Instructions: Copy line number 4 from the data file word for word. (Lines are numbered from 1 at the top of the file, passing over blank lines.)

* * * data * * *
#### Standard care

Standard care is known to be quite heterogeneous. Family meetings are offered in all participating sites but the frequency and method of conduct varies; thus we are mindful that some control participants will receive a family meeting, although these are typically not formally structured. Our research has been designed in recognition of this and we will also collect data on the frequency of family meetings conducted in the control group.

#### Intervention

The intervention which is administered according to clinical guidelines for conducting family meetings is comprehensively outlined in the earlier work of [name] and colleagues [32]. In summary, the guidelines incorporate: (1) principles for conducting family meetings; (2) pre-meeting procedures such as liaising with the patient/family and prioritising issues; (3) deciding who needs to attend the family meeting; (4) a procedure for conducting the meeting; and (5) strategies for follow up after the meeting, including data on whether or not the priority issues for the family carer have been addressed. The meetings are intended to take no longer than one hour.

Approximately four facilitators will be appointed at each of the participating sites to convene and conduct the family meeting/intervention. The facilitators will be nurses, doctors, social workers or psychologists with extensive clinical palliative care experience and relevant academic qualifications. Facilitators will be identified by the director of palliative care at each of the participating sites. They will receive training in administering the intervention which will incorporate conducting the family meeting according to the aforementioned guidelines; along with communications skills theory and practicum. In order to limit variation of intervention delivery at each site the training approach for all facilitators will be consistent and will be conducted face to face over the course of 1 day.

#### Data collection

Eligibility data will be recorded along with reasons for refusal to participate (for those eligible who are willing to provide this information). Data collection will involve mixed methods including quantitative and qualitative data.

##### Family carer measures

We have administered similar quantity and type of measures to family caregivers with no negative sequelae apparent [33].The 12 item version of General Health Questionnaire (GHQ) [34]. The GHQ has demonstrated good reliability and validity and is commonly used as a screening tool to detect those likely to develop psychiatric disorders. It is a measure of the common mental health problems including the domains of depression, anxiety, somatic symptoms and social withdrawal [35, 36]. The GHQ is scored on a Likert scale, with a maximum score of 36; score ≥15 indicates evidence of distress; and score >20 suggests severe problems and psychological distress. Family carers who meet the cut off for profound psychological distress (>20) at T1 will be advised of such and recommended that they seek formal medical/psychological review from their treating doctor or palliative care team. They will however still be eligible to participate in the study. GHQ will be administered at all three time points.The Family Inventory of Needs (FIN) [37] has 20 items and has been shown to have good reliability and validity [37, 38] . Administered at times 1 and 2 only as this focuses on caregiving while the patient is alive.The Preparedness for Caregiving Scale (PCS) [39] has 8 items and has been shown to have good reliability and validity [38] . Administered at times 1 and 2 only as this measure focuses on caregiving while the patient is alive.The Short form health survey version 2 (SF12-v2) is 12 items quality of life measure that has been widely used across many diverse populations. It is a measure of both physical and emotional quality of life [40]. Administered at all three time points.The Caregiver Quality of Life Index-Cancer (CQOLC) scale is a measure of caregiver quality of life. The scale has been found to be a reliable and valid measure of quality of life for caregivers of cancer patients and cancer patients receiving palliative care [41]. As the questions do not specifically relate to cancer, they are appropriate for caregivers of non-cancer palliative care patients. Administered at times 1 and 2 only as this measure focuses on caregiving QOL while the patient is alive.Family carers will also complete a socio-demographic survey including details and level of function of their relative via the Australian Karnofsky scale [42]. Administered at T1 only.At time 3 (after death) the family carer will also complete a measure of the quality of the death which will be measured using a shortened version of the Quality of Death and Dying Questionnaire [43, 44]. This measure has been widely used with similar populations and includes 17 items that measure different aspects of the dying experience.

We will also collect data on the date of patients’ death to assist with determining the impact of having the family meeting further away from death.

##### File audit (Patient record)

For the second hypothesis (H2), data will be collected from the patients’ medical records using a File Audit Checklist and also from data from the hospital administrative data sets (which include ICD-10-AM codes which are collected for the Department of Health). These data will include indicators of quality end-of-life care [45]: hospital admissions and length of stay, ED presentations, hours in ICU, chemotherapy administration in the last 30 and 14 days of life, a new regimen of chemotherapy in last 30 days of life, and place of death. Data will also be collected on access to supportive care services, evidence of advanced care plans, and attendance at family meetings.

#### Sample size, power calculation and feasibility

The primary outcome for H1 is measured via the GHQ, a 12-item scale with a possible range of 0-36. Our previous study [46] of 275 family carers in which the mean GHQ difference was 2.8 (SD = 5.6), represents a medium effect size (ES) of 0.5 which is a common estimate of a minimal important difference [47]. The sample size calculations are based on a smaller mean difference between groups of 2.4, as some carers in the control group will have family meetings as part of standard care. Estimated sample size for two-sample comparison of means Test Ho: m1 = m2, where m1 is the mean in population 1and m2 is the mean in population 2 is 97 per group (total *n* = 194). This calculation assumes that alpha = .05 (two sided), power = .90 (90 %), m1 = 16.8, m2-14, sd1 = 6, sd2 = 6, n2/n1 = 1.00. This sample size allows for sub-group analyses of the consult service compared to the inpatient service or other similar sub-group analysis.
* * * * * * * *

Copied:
The intervention which is administered according to clinical guidelines for conducting family meetings is comprehensively outlined in the earlier work of [name] and colleagues [32]. In summary, the guidelines incorporate: (1) principles for conducting family meetings; (2) pre-meeting procedures such as liaising with the patient/family and prioritising issues; (3) deciding who needs to attend the family meeting; (4) a procedure for conducting the meeting; and (5) strategies for follow up after the meeting, including data on whether or not the priority issues for the family carer have been addressed. The meetings are intended to take no longer than one hour.